She was in her room by early evening before the first of the men arrived. She lay in bed as the hoots and laughter and bantering voices downstairs began to mushroom. She couldn't keep her hands from drifting to her belly. She thought of what was growing there, and happiness rushed in like a gust of wind blowing a door wide open. Her eyes watered.
Mariam thought of her six-hundred-and-fifty-kilometer bus trip with Rasheed, from Herat in the west, near the border with Iran, to Kabul in the east. They had passed small towns and big towns, and knots of little villages that kept springing up one after another. They had gone over mountains and across raw-burned deserts, from one province to the next. And here she was now, over those boulders and parched hills, with a home of her own, a husband of her own, heading toward one final, cherished province: Motherhood. How delectable it was to think of this baby, her baby, their baby. How glorious it was to know that her love for it already dwarfed anything she had ever felt as a human being, to know that there was no need any longer for pebble games.
Downstairs, someone was tuning a harmonium. Then the clanging of a hammer tuning a tabla. Someone cleared his throat. And then there was whistling and clapping and yipping and singing.
Mariam stroked the softness of her belly. No bigger than a fingernail, the doctor had said.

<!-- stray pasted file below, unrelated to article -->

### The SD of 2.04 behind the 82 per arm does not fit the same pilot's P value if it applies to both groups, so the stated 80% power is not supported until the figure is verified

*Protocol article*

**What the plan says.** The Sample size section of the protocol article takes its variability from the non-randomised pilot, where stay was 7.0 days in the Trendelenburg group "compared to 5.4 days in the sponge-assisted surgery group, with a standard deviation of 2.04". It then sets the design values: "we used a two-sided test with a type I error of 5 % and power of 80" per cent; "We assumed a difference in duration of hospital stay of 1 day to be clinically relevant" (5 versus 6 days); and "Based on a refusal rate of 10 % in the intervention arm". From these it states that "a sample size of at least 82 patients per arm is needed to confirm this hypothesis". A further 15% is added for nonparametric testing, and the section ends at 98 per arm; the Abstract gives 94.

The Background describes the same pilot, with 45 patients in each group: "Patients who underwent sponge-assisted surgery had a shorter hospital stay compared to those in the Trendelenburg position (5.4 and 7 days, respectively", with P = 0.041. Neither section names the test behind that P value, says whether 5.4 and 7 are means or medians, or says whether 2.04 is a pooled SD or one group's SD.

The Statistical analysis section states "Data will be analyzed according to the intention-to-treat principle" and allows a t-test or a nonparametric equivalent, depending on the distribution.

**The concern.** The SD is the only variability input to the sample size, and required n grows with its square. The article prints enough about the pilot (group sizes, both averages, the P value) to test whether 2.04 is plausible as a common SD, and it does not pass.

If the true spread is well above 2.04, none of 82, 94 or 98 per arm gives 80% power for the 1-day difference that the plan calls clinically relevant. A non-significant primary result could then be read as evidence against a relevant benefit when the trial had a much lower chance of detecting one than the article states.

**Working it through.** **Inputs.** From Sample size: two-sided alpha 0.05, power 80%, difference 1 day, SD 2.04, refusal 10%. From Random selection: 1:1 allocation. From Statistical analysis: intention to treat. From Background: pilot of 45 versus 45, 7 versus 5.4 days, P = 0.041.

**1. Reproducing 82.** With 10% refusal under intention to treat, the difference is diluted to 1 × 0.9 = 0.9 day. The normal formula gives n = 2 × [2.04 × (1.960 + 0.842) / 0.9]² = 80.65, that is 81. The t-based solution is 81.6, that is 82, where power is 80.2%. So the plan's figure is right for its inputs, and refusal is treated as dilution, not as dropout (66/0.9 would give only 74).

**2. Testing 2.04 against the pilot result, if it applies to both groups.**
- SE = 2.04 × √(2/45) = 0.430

I'm going to be a mother, she thought.
"I'm going to be a mother," she said. Then she was laughing to herself, and saying it over and over, relishing the words.
When Mariam thought of this baby, her heart swelled inside of her. It swelled and swelled until all the loss, all the grief, all the loneliness and self-abasement of her life washed away. This was why God had brought her here, all the way across the country. She knew this now. She remembered a verse from the Koran that Mullah Faizullah had taught her: And Allah is the East and the West, therefore wherever you turn there is Allah's purpose . . . She laid down her prayer rug and did namaz. When she was done, she cupped her hands before her face and asked God not to let all this good fortune slip away from her.
IT WAS RASHEED'S idea to go to the hamam. Mariam had never been to a bathhouse, but he said there was nothing finer than stepping out and taking that first breath of cold air, to feel the heat rising from the skin.